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Krishna Chandra Bhowmich Vs. Pabna Dhana Bhandar Co., Ltd. (In Liquidation) and Others - Court Judgment

LegalCrystal Citation
CourtPrivy Council
Decided On
Case NumberPrivy Council Appeal No. 105 of 1930 (From Calcutta: Bengal Appeal No. 3 of 1929)
Judge
AppellantKrishna Chandra Bhowmich
RespondentPabna Dhana Bhandar Co., Ltd. (In Liquidation) and Others
Advocates:B. Dube, for Appellant; H.R. Majid, for Respondents. Solicitors for Appellant, Watkins and Hunter; Solicitors for Respondents, Francis and Harker
Excerpt:
bengal revenue sale act (11 of 1859) - section 3 - sale - attachment - revenue recovery; (from calcutta: air 1928 cal 722.) cases referred: (1) air 1931 pc 57=130 ic 676=10 pat 496 (pc). comparative citation: 1932 air(pc) 61.....for payment of their share of revenue, known as account no. 10/6, in terms of s. 10, bengal revenue sales act, 11 of 1859, thereafter they mortgaged their interest in the separate account along with other property to the respondent company no. 1, who, on 19th november 1923, purchased the property along with others under a mortgage decree of sale obtained by them in 1918. respondents 2 to 11 then instituted suits to set aside the mortgage sales, and these suits were finally disposed of by compromise on 16th june 1921; under the compromise the sale in respect of no. 10/6 was set aside but respondent 1 retained their mortgage lien thereon. on 26th june 1924, share no. 10/6 was sold by the collector of pabna for arrears of revenue under the act of 1859, and was bought by the present.....
Judgment:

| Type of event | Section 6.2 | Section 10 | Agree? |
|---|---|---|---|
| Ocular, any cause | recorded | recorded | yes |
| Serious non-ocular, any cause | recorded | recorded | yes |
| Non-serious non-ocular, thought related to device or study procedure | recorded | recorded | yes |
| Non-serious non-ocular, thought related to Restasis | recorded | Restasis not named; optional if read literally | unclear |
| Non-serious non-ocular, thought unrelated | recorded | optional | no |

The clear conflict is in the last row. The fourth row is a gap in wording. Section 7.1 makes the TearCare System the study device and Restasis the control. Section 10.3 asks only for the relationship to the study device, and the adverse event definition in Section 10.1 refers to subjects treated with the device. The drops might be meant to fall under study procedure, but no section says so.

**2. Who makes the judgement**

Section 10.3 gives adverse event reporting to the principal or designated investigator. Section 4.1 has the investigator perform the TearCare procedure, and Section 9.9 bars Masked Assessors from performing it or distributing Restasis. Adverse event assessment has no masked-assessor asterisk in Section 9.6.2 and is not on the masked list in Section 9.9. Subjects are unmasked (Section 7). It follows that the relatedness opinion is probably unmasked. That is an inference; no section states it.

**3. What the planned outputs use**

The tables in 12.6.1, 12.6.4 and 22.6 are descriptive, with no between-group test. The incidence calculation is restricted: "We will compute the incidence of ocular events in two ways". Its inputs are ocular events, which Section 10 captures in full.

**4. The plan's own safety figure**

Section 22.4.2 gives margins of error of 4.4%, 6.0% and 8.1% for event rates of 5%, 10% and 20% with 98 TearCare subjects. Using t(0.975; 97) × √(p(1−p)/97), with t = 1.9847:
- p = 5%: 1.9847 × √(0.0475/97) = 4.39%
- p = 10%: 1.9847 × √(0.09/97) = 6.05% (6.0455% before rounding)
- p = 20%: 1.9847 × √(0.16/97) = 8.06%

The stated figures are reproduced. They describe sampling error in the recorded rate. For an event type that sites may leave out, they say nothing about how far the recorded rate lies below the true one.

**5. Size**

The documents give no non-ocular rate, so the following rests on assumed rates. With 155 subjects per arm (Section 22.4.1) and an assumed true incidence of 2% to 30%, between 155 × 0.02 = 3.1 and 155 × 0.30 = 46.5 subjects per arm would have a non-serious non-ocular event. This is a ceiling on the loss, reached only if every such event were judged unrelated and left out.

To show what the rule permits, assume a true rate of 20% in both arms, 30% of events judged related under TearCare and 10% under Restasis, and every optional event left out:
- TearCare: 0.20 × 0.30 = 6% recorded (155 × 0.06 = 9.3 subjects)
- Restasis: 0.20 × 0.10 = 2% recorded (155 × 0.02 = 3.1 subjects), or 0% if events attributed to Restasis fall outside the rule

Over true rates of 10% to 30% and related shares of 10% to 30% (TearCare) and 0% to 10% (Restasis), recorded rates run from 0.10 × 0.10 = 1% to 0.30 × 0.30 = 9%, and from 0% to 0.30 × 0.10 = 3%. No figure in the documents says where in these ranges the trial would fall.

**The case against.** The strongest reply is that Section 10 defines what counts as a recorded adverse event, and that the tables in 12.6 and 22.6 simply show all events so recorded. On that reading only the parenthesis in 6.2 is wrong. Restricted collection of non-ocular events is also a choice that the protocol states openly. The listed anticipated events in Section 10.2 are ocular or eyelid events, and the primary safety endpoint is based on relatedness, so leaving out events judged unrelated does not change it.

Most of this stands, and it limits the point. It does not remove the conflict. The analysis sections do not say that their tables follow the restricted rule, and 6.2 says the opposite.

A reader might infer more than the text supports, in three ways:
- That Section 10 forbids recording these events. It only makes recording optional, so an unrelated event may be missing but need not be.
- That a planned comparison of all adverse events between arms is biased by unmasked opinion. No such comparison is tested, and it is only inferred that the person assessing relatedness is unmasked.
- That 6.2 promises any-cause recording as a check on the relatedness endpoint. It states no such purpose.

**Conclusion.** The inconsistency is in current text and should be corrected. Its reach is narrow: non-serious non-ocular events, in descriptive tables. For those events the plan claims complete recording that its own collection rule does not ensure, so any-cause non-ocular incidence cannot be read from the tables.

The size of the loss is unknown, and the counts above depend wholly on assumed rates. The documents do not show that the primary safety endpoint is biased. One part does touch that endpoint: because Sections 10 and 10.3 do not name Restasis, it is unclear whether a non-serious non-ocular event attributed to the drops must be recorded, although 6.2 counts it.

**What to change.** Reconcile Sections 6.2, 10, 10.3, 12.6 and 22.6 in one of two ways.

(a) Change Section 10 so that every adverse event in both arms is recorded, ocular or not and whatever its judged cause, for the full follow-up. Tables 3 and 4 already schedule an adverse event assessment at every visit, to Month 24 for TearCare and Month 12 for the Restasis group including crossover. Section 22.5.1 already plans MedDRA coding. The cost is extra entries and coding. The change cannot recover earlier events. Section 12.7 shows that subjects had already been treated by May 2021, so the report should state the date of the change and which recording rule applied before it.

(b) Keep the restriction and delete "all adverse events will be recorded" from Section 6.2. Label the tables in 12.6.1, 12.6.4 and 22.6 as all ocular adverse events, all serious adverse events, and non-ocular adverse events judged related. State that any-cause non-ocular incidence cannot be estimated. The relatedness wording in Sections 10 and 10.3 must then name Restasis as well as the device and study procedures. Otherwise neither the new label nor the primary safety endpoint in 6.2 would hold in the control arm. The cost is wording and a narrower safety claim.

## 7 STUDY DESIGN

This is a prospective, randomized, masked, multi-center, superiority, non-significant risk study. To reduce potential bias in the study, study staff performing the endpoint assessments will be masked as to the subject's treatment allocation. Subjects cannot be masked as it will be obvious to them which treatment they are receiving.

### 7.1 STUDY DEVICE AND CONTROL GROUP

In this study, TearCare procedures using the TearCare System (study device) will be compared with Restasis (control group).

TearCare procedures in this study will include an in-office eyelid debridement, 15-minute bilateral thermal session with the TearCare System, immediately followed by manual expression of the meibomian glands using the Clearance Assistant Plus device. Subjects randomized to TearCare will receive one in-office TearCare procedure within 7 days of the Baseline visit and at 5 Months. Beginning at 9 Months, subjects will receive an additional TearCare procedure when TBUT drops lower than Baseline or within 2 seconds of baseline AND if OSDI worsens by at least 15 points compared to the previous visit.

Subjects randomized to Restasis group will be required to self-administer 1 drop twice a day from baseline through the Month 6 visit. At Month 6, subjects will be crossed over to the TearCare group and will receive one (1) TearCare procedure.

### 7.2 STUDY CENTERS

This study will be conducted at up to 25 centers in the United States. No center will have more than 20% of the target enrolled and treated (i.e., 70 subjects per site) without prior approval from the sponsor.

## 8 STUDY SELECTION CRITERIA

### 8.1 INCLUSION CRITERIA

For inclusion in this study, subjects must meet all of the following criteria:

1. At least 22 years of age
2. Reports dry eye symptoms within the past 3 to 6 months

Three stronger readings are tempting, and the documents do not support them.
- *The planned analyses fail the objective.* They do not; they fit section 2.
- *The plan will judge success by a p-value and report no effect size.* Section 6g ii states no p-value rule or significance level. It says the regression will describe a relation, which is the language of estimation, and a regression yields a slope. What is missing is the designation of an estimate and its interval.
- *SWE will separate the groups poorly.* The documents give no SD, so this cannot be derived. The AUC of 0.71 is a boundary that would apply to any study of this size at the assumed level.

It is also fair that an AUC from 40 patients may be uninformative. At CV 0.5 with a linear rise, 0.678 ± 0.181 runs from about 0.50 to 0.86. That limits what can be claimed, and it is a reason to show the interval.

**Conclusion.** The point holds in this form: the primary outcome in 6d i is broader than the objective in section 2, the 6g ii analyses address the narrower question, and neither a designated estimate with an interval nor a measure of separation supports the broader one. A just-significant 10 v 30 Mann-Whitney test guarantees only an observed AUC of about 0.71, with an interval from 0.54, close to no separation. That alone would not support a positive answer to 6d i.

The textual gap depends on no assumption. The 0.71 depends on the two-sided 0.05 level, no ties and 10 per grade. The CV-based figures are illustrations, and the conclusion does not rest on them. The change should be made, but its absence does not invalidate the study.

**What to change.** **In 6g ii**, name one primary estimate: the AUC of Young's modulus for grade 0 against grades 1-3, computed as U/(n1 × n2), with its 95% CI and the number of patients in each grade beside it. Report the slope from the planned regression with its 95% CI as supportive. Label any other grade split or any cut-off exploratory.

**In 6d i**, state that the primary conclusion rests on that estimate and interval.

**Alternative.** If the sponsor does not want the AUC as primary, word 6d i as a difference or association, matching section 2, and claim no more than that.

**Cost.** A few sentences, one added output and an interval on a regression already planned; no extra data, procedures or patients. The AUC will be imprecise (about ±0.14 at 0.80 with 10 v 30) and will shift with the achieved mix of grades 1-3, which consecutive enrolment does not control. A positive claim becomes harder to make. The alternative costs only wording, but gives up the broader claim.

Lord Thankerton:

This is an appeal against a judgment and decree, dated 23rd May 1928 of the High Court of Judicature at Fort William in Bengal, which affirmed a judgment and decree, dated 22nd July 1928, of the Subordinate Judge of Pabna, whereby a sale for arrears of revenue was set aside.

There is an estate which forms Touzi No. 10 of the Pabna Collectorate. Respondents 2 to 11, who were the original co-proprietors of a share of this estate, opened a separate account for payment of their share of revenue, known as account No. 10/6, in terms of S. 10, Bengal Revenue Sales Act, 11 of 1859, Thereafter they mortgaged their interest in the separate account along with other property to the respondent company No. 1, who, on 19th November 1923, purchased the property along with others under a mortgage decree of sale obtained by them in 1918. Respondents 2 to 11 then instituted suits to set aside the mortgage sales, and these suits were finally disposed of by compromise on 16th June 1921; under the compromise the sale in respect of No. 10/6 was set aside but respondent 1 retained their mortgage lien thereon.

On 26th June 1924, share No. 10/6 was sold by the Collector of Pabna for arrears of revenue under the Act of 1859, and was bought by the present appellant. After an unsuccessful appeal to the Commissioner of Revenue for the Division under S. 25 of the Act, respondent 1 brought the present suit on 10th July 1925, in the Court of the Subordinate Judge at Pabna for annulment of the sale, or alternatively for a declaration that the purchase of the appellant is subject to the mortgage lien of respondent 1 and for possession on the basis of that lien. It is not disputed that the conditions precedent to the jurisdiction of the civil Court prescribed by S. 33 of the Act have been complied with in the present suit.